Our May issue also features an Eastec preview section with photos and descriptions of many of the products that are on display at the show.
Exsys is making it easy for its customers to score a quick $100. Each week, with no end date on the horizon, the company is awarding one customer with $100 via a new social media promotion. To enter, customers share what they like most about their Exsys/Eppinger products on social media, whether it be the Preci-Flex system, Decoflex system, Compacto base holders, or one of the company’s latest gearboxes.
For a chance to win, customers can post photos and videos of parts they have made using the products, or demonstrations of themselves working with the tools, to one of the company’s social media pages on YouTube, Facebook, Twitter, or LinkedIn.
Exsys employees, who select each week’s winner, are looking for fun, creative entries. Customers are also encouraged to post multiple entries throughout the course of the promotion. Users who don’t feel comfortable posting their creative applications can also participate by posting an Exsys product review on Facebook or Google+. The company will randomly select winners from these review posts.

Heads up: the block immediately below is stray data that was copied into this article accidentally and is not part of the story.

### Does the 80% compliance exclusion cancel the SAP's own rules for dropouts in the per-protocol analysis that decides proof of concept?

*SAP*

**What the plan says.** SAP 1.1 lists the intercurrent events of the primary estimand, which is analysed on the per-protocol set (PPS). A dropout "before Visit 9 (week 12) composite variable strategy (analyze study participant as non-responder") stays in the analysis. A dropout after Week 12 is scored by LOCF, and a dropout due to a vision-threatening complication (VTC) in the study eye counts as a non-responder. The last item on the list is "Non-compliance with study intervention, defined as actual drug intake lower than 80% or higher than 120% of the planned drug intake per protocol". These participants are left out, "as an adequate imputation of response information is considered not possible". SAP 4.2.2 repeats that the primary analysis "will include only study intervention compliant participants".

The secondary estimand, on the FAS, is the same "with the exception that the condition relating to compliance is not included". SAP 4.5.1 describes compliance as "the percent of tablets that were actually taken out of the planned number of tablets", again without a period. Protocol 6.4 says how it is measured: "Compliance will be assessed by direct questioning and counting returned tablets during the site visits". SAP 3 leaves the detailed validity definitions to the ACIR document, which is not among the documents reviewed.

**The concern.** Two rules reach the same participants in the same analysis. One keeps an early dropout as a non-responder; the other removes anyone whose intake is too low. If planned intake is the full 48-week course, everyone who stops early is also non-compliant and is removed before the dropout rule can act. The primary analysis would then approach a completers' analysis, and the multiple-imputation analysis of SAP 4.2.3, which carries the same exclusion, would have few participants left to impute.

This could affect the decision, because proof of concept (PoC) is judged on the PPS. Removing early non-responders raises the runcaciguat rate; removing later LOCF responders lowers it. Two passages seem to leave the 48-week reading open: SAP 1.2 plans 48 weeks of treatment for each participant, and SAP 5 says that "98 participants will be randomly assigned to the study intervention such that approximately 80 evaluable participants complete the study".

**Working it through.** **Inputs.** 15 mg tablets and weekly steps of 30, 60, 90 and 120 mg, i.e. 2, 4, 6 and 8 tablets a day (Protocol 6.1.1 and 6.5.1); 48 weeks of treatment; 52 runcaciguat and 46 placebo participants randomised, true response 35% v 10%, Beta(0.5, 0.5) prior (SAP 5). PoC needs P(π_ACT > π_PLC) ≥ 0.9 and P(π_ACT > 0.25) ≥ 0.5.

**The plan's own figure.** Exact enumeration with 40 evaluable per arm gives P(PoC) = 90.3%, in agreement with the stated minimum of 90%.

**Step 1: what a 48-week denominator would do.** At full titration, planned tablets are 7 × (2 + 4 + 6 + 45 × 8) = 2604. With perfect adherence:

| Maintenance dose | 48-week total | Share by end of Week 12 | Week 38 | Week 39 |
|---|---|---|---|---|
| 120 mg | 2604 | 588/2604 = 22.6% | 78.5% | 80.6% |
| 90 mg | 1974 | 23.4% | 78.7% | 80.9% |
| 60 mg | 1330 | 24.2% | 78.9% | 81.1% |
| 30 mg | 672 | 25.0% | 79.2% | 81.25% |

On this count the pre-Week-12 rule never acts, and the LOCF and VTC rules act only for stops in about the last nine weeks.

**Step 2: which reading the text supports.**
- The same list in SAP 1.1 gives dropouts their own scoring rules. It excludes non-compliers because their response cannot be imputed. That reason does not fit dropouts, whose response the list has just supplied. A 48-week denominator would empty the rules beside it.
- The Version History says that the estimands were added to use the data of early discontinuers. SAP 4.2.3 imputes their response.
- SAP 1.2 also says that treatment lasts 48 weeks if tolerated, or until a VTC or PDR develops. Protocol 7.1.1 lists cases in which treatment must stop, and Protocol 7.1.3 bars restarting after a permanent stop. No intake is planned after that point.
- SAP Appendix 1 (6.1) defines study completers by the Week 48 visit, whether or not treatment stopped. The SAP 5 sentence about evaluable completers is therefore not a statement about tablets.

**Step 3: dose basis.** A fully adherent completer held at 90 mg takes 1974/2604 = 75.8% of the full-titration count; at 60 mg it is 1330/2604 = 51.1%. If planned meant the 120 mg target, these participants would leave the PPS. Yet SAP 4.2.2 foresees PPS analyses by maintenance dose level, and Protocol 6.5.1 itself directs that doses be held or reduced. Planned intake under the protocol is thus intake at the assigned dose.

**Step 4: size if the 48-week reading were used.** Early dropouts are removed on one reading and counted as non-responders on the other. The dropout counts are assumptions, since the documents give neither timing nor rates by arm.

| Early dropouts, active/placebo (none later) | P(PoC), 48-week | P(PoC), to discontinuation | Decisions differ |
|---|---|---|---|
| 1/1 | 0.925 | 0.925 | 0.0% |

Among the four keynote speakers at the Additive Manufacturing Conference will be Jay Rodgers whose company, Local Motors, produced the first 3D printed car.
If ever there was an industry buzz, and I’ve seen many, it’s fair to say few have matched additive manufacturing. It’s become technology that many shops feel compelled to know more about.
This might be your chance. Beginning on October 20, an opportunity to learn more about this emerged technology is being held for 2 days at the exhibition hall in Knoxville, Tennessee. The Additive Manufacturing Conference, presented by our sister publication, Modern Machine Shop, in cooperation with Oak Ridge National Laboratory, will feature four unique keynote addresses focused on the application of AM technologies for making functional components and end-use production parts.
Oak Ridge’s Dr. Lonnie Love will open the conference discussing how his team is “Breaking Barriers in Additive Manufacturing.” Attendees will also be offered a tour of the nearby Oak Ridge’s Manufacturing Demonstration Facility.
Following Dr. Love’s opening address will be Dr. Jason Jones, an international AM award winner from Hybrid Manufacturing Technologies. His address, “Hybrid CNC Machines: A New Platform for AM,” will explore the possibilities of making, repairing and improving parts through hybrid process.